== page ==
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What is your favorite Headphone set-up for Gaming?

post #1 of 20
Thread Starter 

What up everyone. Just thought I would make a thread for people to share their ideal headphone set-up for gaming. (Discuss/ask questions)


I am using a the Superlux HD668b (good bang for your buck) with Sound Blaster Z card.  I use it for (obviously) my PC gaming, but also for my consoles (PS3, 360).  I like it much better than the Astro mixamp and DSS/DSS2. 


I also have the a Buttkicker BK-GR to add a little rumble to my chair, and I absolutely love it.  It seriously feels like I have a massive subwoofer under my chair and adds a whole new dimension to my gaming. I highly recommend especially to headphone gamers.


I have purchased the Ultrasone Pro 900 and will be getting it in the mail soon.  Those "should" be significantly better than my HD668b's.  I will let you guys know what I think of them.



What is your favorite gaming headphone set-up for gaming?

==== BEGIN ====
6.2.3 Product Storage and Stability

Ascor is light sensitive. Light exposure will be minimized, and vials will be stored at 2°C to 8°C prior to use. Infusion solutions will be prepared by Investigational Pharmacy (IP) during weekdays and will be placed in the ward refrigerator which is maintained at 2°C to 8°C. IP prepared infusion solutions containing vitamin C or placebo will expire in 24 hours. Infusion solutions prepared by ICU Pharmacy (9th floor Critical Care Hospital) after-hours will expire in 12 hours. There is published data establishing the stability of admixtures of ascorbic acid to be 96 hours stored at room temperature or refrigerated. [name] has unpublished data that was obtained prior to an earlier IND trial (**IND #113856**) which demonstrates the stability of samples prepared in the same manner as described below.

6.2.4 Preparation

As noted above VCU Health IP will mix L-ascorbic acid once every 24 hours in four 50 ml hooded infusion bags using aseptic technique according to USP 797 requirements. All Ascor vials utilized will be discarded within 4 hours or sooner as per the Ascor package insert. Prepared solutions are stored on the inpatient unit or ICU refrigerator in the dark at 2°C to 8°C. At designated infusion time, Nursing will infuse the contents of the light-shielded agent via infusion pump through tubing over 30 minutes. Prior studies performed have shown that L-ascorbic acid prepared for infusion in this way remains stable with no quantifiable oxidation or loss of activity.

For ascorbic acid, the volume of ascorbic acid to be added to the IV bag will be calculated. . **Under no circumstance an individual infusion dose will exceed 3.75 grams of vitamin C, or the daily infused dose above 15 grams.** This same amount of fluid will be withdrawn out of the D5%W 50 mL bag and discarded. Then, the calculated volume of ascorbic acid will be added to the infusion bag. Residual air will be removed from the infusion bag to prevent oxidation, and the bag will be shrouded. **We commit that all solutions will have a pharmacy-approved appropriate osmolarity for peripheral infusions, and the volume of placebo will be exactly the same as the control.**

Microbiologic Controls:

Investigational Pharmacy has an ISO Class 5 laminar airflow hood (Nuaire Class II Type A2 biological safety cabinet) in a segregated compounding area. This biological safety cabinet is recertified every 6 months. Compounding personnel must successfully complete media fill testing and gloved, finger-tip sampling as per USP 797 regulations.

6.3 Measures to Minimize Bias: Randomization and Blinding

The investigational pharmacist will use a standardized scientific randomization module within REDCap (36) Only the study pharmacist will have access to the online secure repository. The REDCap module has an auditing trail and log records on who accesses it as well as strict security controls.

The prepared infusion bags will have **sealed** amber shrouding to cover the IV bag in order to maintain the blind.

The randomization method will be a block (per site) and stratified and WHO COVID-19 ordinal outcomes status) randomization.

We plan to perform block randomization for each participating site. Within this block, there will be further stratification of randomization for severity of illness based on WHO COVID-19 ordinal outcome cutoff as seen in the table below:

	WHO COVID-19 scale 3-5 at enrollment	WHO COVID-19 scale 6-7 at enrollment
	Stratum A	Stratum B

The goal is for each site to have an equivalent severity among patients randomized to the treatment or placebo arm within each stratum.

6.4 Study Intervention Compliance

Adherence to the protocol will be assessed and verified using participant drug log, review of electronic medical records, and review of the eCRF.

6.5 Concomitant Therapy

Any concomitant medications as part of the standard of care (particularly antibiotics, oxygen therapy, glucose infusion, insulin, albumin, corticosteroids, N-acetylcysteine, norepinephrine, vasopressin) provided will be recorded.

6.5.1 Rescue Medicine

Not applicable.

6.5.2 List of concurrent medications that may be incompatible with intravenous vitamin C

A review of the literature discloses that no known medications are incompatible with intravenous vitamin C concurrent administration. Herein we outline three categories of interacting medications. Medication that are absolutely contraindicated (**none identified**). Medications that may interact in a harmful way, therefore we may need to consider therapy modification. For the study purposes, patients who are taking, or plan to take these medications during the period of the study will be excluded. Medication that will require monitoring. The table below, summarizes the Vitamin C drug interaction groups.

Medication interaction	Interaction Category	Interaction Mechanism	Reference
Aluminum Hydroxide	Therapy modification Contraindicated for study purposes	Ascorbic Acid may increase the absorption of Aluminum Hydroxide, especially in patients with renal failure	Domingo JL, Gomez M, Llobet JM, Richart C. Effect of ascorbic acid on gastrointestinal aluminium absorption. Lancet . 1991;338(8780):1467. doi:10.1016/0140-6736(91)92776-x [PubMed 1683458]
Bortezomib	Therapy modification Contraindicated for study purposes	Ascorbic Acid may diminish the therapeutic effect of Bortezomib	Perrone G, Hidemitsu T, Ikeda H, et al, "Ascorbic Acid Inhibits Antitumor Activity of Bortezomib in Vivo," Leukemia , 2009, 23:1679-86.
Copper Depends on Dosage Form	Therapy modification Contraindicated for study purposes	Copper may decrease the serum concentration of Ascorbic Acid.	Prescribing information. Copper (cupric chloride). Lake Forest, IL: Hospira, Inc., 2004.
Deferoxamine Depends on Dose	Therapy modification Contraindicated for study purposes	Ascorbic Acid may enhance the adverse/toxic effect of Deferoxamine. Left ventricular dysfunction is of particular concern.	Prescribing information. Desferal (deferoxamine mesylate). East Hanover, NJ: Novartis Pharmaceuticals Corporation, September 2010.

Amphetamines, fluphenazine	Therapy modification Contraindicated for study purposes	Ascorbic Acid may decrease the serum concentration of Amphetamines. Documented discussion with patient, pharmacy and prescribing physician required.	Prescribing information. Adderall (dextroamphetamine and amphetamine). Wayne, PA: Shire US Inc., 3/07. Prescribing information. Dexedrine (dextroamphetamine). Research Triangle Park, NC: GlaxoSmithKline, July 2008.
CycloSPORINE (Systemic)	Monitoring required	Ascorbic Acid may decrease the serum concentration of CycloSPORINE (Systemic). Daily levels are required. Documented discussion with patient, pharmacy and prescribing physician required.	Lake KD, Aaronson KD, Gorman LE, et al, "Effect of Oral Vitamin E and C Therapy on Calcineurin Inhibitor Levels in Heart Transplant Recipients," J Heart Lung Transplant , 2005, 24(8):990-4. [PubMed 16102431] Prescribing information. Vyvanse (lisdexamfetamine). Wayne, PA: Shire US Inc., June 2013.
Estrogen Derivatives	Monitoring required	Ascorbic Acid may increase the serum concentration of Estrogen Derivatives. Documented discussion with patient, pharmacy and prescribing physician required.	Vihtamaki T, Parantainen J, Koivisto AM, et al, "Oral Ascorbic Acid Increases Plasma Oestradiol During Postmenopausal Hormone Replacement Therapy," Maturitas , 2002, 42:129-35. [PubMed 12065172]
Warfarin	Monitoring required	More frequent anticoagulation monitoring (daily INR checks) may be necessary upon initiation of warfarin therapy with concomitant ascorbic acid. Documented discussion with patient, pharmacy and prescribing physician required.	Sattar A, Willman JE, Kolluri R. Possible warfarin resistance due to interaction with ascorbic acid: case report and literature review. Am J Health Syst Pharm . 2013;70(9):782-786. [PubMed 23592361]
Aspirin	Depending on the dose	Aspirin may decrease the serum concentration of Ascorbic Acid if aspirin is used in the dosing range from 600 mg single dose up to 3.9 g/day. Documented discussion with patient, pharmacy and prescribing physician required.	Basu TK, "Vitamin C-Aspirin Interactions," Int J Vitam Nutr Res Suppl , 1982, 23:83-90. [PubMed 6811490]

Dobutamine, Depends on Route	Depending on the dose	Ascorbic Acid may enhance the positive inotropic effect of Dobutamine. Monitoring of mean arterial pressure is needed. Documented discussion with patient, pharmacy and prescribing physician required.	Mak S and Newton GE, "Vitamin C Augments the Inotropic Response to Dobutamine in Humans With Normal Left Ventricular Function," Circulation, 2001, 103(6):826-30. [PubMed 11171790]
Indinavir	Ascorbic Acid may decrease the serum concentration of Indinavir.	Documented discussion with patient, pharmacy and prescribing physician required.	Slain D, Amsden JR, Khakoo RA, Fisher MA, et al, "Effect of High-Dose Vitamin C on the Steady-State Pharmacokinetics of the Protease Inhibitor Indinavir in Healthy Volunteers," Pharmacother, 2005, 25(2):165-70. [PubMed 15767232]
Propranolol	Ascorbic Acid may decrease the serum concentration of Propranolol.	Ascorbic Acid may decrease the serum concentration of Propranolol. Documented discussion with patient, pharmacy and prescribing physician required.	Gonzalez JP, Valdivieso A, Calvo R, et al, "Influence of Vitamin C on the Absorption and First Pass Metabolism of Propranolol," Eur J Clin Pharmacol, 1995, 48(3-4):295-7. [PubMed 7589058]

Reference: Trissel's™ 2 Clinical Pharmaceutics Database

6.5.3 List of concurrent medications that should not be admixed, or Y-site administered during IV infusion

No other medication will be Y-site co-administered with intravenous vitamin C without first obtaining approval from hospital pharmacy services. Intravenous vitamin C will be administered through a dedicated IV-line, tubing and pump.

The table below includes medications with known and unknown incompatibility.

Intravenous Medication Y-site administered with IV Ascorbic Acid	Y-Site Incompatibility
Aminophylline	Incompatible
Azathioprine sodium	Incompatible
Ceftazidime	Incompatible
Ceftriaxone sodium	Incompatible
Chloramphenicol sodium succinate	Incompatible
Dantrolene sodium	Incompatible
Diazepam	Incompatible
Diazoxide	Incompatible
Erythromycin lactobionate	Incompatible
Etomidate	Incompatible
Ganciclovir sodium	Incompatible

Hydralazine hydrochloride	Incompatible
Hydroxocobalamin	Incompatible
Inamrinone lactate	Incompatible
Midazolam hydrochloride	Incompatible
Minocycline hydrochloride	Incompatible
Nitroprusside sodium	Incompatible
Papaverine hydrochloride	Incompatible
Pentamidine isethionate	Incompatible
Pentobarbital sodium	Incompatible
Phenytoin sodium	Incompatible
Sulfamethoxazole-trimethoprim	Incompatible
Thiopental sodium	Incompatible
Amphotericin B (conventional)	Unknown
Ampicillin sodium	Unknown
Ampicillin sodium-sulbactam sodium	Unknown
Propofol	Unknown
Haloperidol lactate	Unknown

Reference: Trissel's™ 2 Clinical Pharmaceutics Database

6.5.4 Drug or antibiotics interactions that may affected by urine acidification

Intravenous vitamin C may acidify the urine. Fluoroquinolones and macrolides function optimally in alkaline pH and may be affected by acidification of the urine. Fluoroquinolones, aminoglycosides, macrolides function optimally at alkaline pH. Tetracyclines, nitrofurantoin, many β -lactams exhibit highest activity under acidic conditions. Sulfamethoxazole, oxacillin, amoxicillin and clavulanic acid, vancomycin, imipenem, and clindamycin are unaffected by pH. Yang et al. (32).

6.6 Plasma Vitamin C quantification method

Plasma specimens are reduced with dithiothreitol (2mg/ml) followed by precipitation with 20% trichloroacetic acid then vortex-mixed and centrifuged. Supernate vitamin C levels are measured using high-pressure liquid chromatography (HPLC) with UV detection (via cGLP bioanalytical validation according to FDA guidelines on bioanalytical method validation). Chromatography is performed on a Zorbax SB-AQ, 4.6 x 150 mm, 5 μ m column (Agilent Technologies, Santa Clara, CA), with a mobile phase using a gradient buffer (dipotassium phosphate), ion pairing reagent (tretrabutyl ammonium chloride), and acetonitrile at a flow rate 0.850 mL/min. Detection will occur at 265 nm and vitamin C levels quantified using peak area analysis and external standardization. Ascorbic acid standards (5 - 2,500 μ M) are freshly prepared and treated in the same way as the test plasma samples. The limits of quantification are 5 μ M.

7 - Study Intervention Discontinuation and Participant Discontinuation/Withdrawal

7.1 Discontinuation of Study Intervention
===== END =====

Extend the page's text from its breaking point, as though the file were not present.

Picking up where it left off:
post #2 of 20
Thread Starter 
I have my Ultrasone Pro 900 and so far I am not 100% sure how I feel about them. I decided to let them burn-in for a little while before coming to any conclusions about them.
post #3 of 20

What do/don't you like about them from a first impressions perspective? 

Edited by Fegefeuer - 4/4/13 at 1:50am
post #4 of 20
Thread Starter 
Originally Posted by Fegefeuer View Post

What do/don't you like about them from a first impressions perspective? 


  The bass is a little muddy and currently seems to bleed a little into the mids. The highs are sibilant (F's and S's harsh), Yet, the overall tone of the highs and mids sound somewhat veiled to me compared to my much cheaper HD668b. I also feel like my $50 HD668b's sound clearer in the mids and highs.  I was expecting the highs to be a little more sparkly and bright since many have said they are.  I also was hoping for the S-logic to have a little bit wider of a sound stage.  I heard many reviews talk about the great amount of detail, and I am failing to hear that in comparison to the 668b's


  I read so many reviews saying how awesome they were...I guess it made me feel like they would be a little better right off the bat.  I may have suffered from too much hype before I got them.  So, now that my hype was put in check, maybe when I listen to them after some burn-in time, I will be pleasantly surprised.